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        It’s just good engineering. We’ve all seen automated compression systems completely destroy reuploaded images over the years. It’s not something that users should care about.

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          Indeed, but my original (now unfixable) comment meant for end users. The original context of the current jpegxl stuff is the removal of jpegxl support from chrome, which meant I approached this article from the context of end users rather than giant server farms.

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            I don’t quite understand how you get here. Browsers are used for getting images from servers to regular users’ faces. If they support JXL, servers with lots of JPEG images for showing to regular users can get them to the regular users’ faces faster, via the browser, by taking advantage of the re-encoding. Isn’t that an advantage for regular users?

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        The conversion can be automatically applied by a service like Cloudinary. Such services currently offer automatic conversion of JPEG to WebP, but that always loses quality.

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        people aren’t going to go out and recompress their image library

        I’m not sure why you’d assume that. For many services that stores lots of images it is an attractive option, especially given that it isn’t just identical image, but can enable recreating the original file.

        E.g. Dropbox has in the past come up with their own JPEG recompression algorithm, even though that always required recreating the source file for display.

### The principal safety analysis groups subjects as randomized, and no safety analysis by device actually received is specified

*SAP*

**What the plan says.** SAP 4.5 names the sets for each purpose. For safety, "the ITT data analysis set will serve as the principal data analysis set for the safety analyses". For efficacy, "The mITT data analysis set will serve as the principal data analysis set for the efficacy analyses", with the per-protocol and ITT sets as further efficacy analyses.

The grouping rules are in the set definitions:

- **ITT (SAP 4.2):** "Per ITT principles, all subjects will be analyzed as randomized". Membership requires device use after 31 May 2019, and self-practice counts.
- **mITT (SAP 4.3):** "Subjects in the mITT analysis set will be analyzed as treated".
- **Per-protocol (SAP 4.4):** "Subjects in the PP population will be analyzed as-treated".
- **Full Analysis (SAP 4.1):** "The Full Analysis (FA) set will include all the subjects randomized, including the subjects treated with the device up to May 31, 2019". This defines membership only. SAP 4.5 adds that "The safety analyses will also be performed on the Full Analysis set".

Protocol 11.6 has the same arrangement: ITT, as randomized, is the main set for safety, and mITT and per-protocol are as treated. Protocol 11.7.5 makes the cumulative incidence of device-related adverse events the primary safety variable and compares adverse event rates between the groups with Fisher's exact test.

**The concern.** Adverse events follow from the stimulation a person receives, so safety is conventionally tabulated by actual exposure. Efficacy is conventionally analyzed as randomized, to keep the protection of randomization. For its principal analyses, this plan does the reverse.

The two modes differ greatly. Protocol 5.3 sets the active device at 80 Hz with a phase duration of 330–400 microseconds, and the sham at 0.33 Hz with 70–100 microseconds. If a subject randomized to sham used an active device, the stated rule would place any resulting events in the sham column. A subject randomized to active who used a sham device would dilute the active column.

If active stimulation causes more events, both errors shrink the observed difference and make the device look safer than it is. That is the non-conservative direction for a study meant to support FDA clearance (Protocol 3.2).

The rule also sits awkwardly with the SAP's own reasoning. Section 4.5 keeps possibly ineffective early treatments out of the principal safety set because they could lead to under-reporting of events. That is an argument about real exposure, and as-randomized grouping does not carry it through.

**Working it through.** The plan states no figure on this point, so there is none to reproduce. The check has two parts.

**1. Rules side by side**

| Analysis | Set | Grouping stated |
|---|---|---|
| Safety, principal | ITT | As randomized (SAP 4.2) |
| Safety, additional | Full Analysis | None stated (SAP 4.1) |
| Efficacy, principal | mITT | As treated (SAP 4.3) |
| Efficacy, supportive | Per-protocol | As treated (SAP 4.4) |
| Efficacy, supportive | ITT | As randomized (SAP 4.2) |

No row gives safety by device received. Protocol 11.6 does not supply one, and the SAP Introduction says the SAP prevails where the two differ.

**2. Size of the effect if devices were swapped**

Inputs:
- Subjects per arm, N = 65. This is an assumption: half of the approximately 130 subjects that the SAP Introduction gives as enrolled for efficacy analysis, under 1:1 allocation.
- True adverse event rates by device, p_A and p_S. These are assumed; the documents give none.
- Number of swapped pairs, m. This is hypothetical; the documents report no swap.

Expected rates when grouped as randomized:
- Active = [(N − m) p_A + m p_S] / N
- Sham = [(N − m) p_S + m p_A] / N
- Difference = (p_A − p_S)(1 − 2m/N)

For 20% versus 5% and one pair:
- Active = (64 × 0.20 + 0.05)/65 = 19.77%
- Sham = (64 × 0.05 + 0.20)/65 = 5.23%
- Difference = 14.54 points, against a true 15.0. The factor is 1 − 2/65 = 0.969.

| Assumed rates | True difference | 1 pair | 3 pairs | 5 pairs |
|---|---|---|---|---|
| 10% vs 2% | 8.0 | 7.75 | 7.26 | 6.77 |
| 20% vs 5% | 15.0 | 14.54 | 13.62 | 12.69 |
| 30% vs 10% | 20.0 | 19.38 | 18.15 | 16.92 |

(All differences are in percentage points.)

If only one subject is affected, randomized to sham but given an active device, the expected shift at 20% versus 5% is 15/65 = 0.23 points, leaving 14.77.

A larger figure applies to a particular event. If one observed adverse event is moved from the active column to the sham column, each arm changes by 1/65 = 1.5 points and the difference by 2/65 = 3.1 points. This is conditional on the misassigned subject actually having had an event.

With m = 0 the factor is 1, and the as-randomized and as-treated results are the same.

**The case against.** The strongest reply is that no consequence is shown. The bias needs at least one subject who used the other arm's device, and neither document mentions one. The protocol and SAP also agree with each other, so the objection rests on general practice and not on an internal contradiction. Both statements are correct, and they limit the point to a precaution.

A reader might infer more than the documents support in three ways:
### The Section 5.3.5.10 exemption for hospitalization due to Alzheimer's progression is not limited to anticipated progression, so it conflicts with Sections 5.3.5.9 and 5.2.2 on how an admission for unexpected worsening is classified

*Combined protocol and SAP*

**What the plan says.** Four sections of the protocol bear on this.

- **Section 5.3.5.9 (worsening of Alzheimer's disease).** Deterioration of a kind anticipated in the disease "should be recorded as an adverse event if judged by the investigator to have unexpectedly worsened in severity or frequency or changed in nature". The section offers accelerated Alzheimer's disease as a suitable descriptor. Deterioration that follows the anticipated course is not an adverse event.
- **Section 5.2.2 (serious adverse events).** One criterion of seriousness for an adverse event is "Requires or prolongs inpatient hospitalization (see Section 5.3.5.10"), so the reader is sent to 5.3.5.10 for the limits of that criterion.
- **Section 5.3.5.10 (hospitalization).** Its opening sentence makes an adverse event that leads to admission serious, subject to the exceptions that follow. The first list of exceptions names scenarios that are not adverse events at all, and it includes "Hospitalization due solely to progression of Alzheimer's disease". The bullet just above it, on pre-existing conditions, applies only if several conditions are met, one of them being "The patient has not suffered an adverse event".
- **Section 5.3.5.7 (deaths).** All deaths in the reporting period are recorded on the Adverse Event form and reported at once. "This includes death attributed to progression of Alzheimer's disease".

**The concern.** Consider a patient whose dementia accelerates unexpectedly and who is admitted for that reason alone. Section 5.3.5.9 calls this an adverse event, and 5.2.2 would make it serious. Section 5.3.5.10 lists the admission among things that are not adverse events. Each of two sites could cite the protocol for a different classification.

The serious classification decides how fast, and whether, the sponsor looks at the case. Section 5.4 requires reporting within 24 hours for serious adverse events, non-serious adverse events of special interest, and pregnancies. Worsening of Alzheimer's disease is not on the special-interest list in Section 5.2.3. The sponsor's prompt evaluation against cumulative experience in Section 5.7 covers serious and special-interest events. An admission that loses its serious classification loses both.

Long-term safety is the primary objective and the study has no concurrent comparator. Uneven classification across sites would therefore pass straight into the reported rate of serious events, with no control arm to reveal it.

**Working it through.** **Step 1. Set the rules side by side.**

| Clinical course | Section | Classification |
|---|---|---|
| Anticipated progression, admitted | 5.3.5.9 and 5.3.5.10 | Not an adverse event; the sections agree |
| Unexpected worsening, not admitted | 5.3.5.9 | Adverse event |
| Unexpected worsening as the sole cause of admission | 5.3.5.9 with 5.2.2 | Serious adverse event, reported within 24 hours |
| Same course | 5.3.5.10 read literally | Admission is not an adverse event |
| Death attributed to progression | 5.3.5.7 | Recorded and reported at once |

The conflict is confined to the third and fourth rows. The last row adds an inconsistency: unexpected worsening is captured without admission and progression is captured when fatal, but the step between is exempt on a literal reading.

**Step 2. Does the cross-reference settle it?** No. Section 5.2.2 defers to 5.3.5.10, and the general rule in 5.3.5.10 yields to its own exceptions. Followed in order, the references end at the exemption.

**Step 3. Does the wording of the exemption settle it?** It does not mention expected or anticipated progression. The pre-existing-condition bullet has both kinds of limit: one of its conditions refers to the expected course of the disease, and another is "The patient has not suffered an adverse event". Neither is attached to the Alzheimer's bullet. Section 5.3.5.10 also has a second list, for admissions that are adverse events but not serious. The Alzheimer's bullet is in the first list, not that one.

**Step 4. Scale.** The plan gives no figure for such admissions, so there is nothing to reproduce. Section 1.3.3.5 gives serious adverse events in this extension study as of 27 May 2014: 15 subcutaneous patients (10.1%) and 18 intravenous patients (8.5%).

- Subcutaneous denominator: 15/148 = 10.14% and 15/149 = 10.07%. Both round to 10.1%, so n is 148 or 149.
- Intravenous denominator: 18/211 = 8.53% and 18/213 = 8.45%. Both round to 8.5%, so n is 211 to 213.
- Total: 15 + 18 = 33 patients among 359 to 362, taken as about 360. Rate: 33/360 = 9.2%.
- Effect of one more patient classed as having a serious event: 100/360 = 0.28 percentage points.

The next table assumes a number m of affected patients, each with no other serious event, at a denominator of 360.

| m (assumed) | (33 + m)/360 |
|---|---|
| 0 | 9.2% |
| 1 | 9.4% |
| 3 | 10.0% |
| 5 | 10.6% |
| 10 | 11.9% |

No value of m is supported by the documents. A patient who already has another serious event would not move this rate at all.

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          You’re right - I didn’t make this clear.

          Regular users are not the ones who care, but they’re the people for whom it would need to be useful in order to justify reencoding as a feature worthy of the attack surface adding JPEGXL on the web. The fact that it kept being pulled up to the top of these lists just doesn’t make sense in the context of browser support.

          A much more compelling case can be made for progressive display - not super relevant to many home connections now, but if you’re on a low performance mobile network in remote and inaccessible locations or similar (say AT&T or TMobile in most US cities :D ) that can still matter.

          That said I think google is right to remove it from Chrome if they weren’t themselves going to be supporting it, and it doesn’t seem that many/any phones are encoding to it (presumably because it’s new, but also modern phones have h/w encoders that might help with heir, etc?)

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            Most regular users don’t host their own photos on the web, they use some service that they upload images to. If that service can recompress the images and save 20% of both their storage and bandwidth costs, that’s a massive cost and energy saving. I wouldn’t be surprised, given that the transform appears to be reversible. If they’re already doing the transcoding on the server side and just keeping small caches of JPEG images for frequently downloaded ones and transcoding everything else on the fly. If browsers support JEPG XL the their CPU and bandwidth costs go down.

            The surprising thing here to me is that the Google Photos team isn’t screaming at the Chrome team.

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              the jpeg-xl<->jpeg transcoding is simply an improvement of the entropy coder, but more importantly as long as there is no change in the image data the “cloud storage” provider is more than welcome to transcode however they feel - I would not be surprised if the big storage services aren’t already doing any as good or better than jpeg-xl.

              The reason it can do lossless transcoding is that it is able to essentially a jpeg using a different extension to indicate a different entropy coder. There is nothing at all stopping cloud storage providers doing this long before jpegxl existed or was a standard, and they don’t have the compatibility requirements a standards body is worried about, so I would not be surprised if providers were already transcoding, nor would I be surprised if they were transcoding using their own system and not telling anyone for “competitive advantage”.